Ricochet News

Hotbox project contributes to bigger picture in George

Nov 14, 2017
Hotbox project contributes to bigger picture in George

A five-day workshop to teach women and youth to make ‘hotboxes’ not only develops skills, supports business and saves energy, but also forms part of a research project on energy uses and challenges in low income households.

The project partnership involves the resources and skills of Sustainable Energy Africa, Green Business College South Africa, iThemba Lobomi, the George Business Chamber and George Municipality with Heinrich Boell Stiftung, a German development foundation, funding the hotbox training course.

Thirty-five participants are this week learning to make hotboxes, also known as Smanga Bags, which are padded, insulated fabric bags in which pre-boiled pots can be placed to slow cook food without further use of electricity.

The bags save electricity, which has financial and environmental benefits, and contributes to indoor air quality and safety in houses where cooking is done on an open fire or paraffin stove.

As they are relatively easy to make using low-cost and recycled materials, hotbox making and selling is also a business opportunity for inspiring entrepreneurs. The workshop also provides business development skills to help participants start a sustainable hotbox business.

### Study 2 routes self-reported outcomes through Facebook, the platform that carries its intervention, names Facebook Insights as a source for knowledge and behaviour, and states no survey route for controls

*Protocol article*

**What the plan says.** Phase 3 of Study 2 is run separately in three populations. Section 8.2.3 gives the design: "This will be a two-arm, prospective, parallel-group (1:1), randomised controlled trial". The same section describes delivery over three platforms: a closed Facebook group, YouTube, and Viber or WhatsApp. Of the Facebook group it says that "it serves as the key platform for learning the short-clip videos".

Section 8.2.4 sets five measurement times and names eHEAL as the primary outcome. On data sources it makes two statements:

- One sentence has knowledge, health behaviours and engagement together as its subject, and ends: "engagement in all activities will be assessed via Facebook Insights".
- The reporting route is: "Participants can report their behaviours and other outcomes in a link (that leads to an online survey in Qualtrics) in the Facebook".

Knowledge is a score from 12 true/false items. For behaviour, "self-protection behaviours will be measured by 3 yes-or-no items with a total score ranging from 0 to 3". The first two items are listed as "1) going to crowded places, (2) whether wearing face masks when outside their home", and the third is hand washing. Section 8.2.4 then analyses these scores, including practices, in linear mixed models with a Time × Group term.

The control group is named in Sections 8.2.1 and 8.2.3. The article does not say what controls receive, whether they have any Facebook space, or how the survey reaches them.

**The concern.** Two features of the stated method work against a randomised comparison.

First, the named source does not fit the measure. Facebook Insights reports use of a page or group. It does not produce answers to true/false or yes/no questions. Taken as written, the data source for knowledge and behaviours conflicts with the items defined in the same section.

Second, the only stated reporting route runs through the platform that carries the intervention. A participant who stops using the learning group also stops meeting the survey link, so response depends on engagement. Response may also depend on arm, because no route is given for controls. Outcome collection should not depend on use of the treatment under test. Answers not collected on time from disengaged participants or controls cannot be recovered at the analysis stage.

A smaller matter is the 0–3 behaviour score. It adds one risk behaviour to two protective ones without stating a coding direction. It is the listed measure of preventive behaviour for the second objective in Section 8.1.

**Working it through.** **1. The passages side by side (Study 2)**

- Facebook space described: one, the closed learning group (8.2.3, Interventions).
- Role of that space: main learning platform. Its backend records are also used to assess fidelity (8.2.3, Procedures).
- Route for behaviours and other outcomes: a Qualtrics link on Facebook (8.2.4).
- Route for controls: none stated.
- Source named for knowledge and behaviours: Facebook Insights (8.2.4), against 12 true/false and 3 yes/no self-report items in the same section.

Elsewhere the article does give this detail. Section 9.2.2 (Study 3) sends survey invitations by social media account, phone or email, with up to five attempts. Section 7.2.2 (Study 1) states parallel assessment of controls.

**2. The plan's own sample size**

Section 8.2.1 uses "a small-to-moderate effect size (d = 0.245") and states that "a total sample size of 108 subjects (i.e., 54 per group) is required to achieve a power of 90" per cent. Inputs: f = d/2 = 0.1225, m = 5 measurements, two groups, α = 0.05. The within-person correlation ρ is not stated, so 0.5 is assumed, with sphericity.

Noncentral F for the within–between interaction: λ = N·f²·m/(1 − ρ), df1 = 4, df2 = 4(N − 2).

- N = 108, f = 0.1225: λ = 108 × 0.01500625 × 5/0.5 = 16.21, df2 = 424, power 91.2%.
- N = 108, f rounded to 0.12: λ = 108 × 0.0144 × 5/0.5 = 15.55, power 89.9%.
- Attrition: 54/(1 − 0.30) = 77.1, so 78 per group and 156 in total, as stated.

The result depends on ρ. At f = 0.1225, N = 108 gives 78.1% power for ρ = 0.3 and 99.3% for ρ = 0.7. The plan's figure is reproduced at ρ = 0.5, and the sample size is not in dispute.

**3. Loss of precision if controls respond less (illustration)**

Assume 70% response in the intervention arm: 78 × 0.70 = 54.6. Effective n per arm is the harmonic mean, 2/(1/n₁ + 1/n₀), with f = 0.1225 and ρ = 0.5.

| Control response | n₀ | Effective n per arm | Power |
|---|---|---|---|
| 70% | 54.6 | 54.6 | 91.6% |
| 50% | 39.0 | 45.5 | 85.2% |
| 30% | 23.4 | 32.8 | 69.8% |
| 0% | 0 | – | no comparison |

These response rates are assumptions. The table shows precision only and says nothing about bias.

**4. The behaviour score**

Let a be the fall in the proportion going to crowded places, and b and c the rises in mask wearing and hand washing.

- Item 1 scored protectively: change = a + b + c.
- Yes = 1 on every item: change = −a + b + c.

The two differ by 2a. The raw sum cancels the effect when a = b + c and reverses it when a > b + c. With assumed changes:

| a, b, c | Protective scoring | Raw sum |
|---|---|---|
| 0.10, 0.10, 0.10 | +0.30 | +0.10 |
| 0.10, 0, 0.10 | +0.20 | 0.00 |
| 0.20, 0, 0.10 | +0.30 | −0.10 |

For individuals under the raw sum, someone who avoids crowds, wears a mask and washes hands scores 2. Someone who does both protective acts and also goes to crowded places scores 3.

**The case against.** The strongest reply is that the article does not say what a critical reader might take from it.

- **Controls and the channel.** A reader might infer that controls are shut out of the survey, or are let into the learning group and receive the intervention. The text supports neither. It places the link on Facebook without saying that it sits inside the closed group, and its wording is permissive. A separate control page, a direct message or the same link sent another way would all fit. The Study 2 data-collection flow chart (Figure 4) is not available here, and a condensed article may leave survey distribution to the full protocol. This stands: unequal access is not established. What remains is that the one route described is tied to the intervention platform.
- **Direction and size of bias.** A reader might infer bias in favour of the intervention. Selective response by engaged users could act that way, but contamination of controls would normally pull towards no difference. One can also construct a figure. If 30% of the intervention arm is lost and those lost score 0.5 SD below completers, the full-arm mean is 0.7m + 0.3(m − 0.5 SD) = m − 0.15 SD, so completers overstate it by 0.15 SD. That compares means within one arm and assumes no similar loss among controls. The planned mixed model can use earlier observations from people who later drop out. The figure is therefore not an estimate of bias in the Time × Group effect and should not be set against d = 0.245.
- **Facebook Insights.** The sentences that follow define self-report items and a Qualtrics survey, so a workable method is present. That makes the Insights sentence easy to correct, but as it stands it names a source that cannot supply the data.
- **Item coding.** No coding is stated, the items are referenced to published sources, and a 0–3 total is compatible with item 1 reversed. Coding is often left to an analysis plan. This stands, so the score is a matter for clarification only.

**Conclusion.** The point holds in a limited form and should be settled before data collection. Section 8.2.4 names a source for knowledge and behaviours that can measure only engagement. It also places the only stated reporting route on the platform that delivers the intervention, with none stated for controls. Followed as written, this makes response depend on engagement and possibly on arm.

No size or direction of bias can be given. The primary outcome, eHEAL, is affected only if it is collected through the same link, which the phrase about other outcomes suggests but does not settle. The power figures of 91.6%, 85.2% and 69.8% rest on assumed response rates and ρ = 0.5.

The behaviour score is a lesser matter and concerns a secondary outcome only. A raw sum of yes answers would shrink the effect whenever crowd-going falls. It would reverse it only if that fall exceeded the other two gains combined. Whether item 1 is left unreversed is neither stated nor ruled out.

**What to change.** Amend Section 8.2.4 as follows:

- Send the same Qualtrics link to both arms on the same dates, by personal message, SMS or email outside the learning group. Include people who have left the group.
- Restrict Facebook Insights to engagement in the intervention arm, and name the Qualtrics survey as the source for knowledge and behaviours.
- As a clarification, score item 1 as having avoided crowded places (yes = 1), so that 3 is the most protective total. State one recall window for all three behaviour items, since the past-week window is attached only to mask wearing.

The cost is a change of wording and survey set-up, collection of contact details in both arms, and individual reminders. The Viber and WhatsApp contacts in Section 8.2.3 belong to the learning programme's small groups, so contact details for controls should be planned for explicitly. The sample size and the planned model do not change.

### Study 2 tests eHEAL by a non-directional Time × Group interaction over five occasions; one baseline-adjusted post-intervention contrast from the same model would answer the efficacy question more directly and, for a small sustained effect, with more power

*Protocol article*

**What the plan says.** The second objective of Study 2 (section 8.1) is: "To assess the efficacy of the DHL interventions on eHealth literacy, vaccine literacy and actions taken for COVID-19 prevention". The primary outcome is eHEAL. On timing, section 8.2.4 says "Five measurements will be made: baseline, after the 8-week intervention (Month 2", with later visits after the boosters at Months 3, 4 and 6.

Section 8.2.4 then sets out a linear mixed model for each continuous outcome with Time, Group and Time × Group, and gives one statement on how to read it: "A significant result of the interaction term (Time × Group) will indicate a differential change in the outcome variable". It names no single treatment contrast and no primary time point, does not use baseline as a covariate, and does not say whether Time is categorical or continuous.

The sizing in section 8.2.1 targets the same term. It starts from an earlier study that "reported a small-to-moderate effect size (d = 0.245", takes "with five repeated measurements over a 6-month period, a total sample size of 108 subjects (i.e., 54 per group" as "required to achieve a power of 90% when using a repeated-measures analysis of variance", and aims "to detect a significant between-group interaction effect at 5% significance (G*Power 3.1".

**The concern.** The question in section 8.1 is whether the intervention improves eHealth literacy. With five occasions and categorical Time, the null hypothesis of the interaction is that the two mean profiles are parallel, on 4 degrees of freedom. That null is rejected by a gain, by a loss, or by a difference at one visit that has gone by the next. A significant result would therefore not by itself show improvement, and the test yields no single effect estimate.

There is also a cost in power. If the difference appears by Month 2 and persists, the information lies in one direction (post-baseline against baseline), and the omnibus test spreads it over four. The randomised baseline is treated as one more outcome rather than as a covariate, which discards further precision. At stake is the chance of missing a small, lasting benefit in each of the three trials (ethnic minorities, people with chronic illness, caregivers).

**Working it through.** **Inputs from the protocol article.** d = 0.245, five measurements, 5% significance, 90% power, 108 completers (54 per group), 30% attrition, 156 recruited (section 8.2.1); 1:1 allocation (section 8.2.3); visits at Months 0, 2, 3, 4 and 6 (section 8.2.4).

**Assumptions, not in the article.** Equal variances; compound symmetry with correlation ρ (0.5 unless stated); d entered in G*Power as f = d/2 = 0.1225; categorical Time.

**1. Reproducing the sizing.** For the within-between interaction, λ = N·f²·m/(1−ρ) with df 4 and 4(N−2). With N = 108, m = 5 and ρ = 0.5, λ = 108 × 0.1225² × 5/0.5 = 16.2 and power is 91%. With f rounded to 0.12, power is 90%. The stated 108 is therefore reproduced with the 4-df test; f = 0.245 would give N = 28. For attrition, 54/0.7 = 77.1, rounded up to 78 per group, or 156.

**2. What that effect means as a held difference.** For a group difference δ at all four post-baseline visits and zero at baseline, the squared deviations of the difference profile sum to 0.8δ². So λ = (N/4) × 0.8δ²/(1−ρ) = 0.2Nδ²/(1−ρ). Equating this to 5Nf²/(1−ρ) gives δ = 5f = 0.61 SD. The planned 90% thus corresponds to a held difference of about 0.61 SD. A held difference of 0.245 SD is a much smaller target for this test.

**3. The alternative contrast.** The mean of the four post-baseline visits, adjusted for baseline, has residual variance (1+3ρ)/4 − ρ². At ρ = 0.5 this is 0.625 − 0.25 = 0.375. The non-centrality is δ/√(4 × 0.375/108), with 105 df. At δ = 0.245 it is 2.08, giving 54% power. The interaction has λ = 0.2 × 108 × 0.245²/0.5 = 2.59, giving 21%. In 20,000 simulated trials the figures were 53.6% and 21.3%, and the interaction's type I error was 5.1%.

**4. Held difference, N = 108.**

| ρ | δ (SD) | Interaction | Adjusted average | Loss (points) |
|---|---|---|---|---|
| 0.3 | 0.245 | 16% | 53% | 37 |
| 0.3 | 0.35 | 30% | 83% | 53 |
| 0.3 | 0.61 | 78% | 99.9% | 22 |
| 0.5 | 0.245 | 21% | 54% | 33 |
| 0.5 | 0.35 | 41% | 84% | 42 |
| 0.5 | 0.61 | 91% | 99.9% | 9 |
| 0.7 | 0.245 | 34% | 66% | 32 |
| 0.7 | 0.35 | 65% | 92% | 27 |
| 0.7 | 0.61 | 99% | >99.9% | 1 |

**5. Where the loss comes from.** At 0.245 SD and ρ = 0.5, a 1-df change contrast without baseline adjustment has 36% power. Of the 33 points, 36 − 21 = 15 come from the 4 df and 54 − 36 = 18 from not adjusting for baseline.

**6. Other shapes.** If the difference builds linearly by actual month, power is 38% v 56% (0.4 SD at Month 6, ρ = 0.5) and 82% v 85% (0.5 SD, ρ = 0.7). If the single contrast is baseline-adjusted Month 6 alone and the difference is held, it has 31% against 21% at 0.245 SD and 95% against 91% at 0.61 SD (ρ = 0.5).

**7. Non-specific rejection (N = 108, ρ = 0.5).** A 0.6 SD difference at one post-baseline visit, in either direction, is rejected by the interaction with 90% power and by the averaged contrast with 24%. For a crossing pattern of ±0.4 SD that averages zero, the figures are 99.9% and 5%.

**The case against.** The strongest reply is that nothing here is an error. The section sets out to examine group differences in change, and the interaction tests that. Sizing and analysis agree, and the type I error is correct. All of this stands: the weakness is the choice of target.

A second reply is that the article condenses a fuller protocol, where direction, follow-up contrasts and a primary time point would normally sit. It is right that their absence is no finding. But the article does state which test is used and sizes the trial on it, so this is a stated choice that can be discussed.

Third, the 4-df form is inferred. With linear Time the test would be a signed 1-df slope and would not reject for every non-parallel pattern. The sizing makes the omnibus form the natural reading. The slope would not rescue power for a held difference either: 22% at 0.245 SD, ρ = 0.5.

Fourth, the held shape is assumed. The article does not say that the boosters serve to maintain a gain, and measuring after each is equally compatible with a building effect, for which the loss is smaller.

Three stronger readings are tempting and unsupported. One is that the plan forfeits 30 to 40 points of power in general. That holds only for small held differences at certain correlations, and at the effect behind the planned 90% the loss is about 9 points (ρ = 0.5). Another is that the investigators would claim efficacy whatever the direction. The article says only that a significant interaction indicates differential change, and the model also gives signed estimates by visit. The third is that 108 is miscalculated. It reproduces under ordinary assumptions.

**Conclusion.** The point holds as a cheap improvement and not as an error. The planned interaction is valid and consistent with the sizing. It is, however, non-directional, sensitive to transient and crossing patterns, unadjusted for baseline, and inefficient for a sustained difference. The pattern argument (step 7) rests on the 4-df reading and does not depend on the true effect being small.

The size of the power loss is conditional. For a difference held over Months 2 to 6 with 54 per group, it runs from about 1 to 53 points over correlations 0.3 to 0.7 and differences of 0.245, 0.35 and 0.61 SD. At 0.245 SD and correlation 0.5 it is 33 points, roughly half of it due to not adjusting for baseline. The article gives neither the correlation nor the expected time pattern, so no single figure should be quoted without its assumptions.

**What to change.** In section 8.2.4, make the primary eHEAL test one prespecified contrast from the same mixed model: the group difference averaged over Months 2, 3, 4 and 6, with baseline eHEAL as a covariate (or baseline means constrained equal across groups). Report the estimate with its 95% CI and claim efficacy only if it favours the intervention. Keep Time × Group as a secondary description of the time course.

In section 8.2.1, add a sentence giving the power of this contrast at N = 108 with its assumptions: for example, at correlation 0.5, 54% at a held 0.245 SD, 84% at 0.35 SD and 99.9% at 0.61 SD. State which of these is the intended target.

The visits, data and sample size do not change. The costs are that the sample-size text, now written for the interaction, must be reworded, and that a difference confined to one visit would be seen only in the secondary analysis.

The hotbox training programme forms part of a research project by Cape Town-based NGO Sustainable Energy Africa, who is, with the assistance of the George Municipality electrotechnical department, conducting research surveys and focus groups regarding energy usage and challenges in Thembalethu and Lawaaikamp. 

The information gathered will feed into municipal strategic planning for low-income households in urban George. 

Image: Back from left are George Municipality strategic services portfolio councillor David Willemse, George Business Chamber Chairman Dr Willie Cilliers, iThemba Lobomi community coordinator Zameka Dyantyi, Sustainable Energy Africa training coordinator Peliwe Jubase and (front from left) George Municipality electrotechnical planning department official Steyn van der Merwe, Green Business College trainers Mamosweu Tsoabi and Dineo Tsoabi, and George Municipality manager economic development Pedro Oliphant.